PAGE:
The Institute for Fiscal Studies’ report, Challenges for the childcare market: the implications of COVID-19 for childcare providers in England, highlights ongoing childcare and equalities crises, according to Voice: The Union for Education Professionals, which represents early years and childcare staff.
General Secretary Deborah Lawson said:
“The report highlights the ‘importance of access to childcare, both to support paid work and to help shape young children’s environment’, and is the latest in a line of reports to shine a spotlight on the severe financial crisis already facing childcare providers and exacerbated by the COVID-19 pandemic.
“However, this is also an equalities crisis. The vast majority of childcare staff are women, and women tend to have the most responsibility for arranging childcare for their children, taking their children to nursery, and providing childcare at home.
“If nurseries close, that both limits career options for qualified childcare professionals and prevents mothers returning to work, which in turn damages family incomes and the wider economy as it struggles to recover from the pandemic.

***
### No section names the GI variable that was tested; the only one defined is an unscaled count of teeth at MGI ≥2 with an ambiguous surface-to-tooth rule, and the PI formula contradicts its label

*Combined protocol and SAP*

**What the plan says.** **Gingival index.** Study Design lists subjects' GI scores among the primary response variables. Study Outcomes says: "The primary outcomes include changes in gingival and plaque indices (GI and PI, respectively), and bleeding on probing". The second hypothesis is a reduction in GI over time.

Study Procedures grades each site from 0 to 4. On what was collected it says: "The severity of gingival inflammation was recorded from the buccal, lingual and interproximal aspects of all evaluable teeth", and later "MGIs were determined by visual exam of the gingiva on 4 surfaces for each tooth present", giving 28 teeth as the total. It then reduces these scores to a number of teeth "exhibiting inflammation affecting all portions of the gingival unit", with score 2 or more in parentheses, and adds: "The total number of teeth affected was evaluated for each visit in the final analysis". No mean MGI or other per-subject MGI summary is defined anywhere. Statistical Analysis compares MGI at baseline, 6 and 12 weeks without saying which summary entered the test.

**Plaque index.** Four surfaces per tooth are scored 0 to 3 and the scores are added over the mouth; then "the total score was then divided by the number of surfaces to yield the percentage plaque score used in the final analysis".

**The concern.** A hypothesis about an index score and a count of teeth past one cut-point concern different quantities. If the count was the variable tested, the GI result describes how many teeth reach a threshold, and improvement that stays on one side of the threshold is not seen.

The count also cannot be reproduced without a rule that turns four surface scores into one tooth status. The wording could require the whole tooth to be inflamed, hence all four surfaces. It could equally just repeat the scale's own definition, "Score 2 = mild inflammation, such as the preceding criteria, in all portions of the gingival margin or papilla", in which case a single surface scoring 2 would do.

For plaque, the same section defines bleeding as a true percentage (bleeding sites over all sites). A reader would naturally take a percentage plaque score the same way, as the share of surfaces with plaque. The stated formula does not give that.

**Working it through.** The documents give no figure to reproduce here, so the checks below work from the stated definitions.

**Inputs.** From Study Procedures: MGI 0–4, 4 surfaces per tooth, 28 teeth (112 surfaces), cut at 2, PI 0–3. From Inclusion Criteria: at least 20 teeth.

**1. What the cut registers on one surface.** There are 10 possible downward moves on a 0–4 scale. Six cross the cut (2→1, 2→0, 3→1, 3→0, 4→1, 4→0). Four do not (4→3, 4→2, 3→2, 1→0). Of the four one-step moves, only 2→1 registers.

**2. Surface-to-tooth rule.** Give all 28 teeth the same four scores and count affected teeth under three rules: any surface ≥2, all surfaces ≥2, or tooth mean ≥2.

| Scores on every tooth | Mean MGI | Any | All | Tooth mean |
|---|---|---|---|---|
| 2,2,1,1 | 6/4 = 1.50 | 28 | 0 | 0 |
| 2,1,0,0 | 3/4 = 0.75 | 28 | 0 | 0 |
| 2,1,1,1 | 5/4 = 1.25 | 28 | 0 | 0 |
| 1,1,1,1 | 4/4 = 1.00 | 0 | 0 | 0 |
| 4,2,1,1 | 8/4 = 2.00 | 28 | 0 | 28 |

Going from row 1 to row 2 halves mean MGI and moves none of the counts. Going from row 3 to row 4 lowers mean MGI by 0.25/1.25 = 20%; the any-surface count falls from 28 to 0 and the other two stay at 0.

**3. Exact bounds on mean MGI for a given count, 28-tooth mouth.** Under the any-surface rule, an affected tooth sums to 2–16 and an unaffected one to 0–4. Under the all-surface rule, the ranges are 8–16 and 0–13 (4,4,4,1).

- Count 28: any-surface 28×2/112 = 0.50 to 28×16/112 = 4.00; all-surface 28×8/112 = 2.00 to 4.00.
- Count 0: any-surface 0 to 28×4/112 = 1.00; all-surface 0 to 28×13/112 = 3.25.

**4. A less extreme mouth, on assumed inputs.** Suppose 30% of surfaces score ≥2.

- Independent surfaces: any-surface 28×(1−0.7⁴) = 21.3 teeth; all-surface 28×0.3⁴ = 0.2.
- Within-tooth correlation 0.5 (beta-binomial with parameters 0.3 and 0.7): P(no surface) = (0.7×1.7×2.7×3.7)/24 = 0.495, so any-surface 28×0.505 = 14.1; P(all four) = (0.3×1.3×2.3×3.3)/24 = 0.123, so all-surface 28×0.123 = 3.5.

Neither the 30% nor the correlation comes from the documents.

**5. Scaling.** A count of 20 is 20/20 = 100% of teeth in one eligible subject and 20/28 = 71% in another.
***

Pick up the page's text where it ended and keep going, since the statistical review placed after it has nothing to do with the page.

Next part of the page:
“For too long, the private, voluntary and independent early years sector has been the ‘Cinderella service’ – overlooked, taken for granted or ignored by successive governments, including the current one, which has provided support for schools and to various sectors of the economy badly affected by the Covid-19 pandemic, but has ignored the concerns of MPs and numerous recent reports that have highlighted the parlous financial state of the childcare sector.
“The Government must act now with both immediate financial support and long-term investment to save the childcare sector and recognise early education and childcare as a critical infrastructure cost for immediate economic recovery and future economic health.
“It must also recommit to its shelved Early Years Workforce Strategy and the abandoned graduate feasibility study, and implement and invest in a national career and pay structure.”